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Indexed/Abstracted in: EMBASE, Scopus
Frequency: 3 issues
Online ISSN 1827-1790
Napoli V., Napoli E.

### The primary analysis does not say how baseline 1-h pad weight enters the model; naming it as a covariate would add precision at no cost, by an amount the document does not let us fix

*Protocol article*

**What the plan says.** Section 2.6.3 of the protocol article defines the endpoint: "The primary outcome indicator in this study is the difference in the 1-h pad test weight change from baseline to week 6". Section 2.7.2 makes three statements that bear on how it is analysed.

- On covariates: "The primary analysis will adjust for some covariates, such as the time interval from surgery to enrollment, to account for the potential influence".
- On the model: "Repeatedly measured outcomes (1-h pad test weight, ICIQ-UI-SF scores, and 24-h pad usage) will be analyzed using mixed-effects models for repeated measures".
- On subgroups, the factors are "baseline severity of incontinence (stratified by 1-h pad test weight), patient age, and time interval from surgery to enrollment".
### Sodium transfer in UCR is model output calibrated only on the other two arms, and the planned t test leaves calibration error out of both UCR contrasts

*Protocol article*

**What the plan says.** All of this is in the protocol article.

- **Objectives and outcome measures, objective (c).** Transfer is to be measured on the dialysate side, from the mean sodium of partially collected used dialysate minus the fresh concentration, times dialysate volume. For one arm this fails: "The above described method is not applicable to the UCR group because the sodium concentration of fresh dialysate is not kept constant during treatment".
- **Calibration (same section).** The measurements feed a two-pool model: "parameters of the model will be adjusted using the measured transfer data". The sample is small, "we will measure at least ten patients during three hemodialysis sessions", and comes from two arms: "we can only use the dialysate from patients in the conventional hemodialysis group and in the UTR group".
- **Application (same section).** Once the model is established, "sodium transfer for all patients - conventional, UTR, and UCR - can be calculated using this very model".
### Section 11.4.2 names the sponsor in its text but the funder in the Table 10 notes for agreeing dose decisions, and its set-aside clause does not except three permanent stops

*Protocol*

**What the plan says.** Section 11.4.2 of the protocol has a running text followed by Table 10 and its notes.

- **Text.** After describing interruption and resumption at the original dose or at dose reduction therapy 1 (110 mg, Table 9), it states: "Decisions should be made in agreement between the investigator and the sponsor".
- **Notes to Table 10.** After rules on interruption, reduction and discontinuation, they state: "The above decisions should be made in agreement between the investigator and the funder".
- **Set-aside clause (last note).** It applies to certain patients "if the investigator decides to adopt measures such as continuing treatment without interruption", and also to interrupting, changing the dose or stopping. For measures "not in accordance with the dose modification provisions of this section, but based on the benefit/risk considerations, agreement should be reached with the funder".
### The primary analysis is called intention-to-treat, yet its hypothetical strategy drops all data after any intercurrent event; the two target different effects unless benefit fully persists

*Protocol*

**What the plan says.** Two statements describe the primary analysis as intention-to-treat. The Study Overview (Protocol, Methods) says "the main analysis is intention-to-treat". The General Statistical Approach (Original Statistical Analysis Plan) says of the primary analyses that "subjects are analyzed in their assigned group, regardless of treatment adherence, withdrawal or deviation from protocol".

Postoperative pain is generated by the stimulation of the nocireceptors via inflammatory mediators, such as prostaglandins, bradykinins and serotonin, released in tissues injured by surgical intervention. Also, these substances induce central and peripheral sensitization of other mediators, thus increasing the perception and intensity of pain. Optimum postoperative pain management should be aimed at counteracting their effect on the nocireceptors and at reducing sensitization phenomena. This study proposes a technique for preemptive and balanced analgesia for postoperative pain in foot surgery. The technique was clinically evaluated on 50 patients who received elective surgery for hallus valgus, with the use of two analgesic agents at various operating times. In pre-anesthesia, patients were administered buprenorphine (0.2 mg), an opiod analgesic with prolonged action that saturates the central receptors of algogenic stimuli. Shortly before and after the end of the operation, patients received Ketorolac (30 mg), a peripheral anti-inflammatory agent that inhibits the synthesis of prostaglandin and other pain mediators. Clinical results showed marked reduction in pain intensity and duration, with overall absence of side effects in almost all patients, thus confirming the effectiveness of the suggested method.